I was looking at the list of “Top 10 Most Irritating Expressions in the English language,” which was linked to in our recent Curiosities installment (and which is culled from a new book, A Damp Squid: The English Language Laid Bare), and a thought occurred to me. The Millions has been around for nearly six years. Over our exactly 1,800 posts (not including this one), just how annoying have we been?Hoping for the best, but fearing the worst, I performed some searches. Here’s what I found:At the end of the day – We’ve used this clunker just three times, including way back in 2004 when it crept into a post called “Books of the Boom“. In my defense, I was referring to an actual day, and not the hypothetical one that is the target of those Oxford wordsmiths’ ire.Fairly unique – I’d never thought about it, but that is a fairly silly phrase. Thankfully, we’ve never used it at The Millions.I personally – Another redundancy, and this time I am guilty. I’ve used it twice, though not since 2004 when it crept into this roundup. I blame Kakutani.At this moment in time – That one hurts my ears, and indeed it has thankfully never made it into print at The Millions.With all due respect – A classic, used but once in 1,800 posts. The guilty party is Garth who was clearly struck briefly mad by a slight against his beloved Bolaño.Absolutely – This one, in that it is not a phrase, strikes me as a bit unfair, pernicious as this adverb may be. We’ve used it 41 times over the years, and I feel absolutely no guilt about that.It’s a nightmare – No nightmares here.Shouldn’t of – That’s just bad grammar, and we’ve never used it. Phrases like that keep us up at night.24/7 – We’ve used this one twice. Contributor emeritus Patrick gets a pass because he used it as part of this phrase: “24/7 mingle mode.” I can think of no better way to describe BEA in LA.It’s not rocket science – we’ve never used this one, but “rocket science” was used in one of my all-time favorite Millions posts, Andrew’s “Distinguished in a David Niven Mustache.”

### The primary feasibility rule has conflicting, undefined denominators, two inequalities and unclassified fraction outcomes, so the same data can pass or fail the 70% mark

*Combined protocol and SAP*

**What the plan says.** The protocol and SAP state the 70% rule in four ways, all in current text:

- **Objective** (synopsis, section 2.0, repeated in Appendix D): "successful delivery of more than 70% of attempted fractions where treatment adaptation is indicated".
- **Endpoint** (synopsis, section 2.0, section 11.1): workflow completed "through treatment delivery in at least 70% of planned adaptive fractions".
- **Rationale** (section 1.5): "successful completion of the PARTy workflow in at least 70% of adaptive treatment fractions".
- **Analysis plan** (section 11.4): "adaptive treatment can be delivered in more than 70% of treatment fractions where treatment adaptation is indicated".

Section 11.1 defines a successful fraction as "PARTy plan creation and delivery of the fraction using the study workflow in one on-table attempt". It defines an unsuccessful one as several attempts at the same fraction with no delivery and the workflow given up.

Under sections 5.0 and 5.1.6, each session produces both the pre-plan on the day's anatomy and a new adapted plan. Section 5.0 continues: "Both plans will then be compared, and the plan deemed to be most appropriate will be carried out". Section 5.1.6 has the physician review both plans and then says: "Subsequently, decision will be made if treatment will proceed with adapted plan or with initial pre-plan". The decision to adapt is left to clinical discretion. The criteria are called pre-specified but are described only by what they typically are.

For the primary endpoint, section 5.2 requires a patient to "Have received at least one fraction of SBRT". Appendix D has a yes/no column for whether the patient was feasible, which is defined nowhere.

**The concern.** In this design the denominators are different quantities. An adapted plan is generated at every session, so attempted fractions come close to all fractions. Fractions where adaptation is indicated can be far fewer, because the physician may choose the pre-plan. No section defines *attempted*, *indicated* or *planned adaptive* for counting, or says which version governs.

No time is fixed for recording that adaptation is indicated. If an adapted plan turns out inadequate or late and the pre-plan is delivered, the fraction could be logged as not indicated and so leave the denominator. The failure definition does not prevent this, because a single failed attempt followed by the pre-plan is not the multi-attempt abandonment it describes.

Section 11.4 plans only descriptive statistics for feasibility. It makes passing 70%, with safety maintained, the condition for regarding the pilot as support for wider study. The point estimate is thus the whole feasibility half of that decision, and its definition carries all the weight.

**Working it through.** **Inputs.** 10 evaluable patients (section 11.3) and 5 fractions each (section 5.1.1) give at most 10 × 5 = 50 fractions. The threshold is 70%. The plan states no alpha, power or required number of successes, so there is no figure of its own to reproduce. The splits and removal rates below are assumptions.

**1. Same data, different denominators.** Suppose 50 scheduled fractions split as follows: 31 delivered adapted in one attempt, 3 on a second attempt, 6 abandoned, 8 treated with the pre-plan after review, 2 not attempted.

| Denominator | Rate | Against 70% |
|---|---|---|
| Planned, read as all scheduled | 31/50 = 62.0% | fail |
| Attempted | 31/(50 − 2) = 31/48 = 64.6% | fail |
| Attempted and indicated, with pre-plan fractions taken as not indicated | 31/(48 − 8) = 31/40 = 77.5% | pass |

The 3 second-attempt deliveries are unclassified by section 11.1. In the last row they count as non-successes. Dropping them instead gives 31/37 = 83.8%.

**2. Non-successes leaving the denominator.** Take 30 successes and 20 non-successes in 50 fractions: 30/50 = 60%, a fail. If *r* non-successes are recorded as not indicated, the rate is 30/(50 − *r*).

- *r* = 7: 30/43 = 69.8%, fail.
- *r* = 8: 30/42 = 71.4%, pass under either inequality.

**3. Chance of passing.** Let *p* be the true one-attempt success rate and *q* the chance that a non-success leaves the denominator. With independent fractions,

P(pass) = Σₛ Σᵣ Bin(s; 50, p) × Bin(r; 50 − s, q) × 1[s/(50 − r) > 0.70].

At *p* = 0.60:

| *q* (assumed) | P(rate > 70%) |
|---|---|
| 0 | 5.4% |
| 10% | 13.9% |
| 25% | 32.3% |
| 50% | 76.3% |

Did you ever wonder: “What is the longest English word?” “Are there any English words containing the same letter three times in a row?” “Are there any words that rhyme with orange?” “How many words are there in the English language?” “What is the longest one-syllable English word?” The answers to these questions and more can be found at the Oxford Dictionary FAQ.
If you hear kids throwing the word “book” around a lot more than you’re used to, don’t assume that a new literary craze is sweeping the land. According to some cultural observers, “book” is becoming a substitute for “cool” thanks to the pervasive influence of text messaging.As some of you are no doubt aware, when the “T9” predictive text function is activated your cell phone will try to guess the word you’re typing as you key it in on those frustrating number keypads. As it turns out, when you try to type in “cool” – that is, 2-6-6-5 – phones will, by default, suggest “book,” and, according to some, the kids are running with it, and “book” has become another word for “cool.” So, all you teachers out there, your work is officially done. Books are now cool, literally. (via Zorn)
One of the guests on Fresh Air today was former cop named Edward Conlon, a Harvard grad and fourth generation NYPD officer who used to pen an anonymous column in the New Yorker. Now he has a new book called Blue Blood in which he recounts his life as a beat cop. It looks to be a literary take on macabre subject matter. Speaking of which, Ian McEwan, most recently the author of Atonement, a book adored by both readers and critics, has revealed some details about his forthcoming book. According to this Reuters story, it appears as though McEwan will return to the more visceral subject matter of his earlier novels with a book that centers on the life of a brain surgeon. He will finish it “within months.” This new McEwan book will almost certainly be reviewed by the New York Times Book Review, where, after much skeptical anticipation, Sam Tanenhaus has been appointed as editor. As beatrice.com pointed out yesterday, some in the literary world are skipping the grace period and sticking with the skepticism, cf. David Kipen’s San Francisco Chronicle piece. This changing of the guard, you may remember, was a topic a few months back here at The Millions.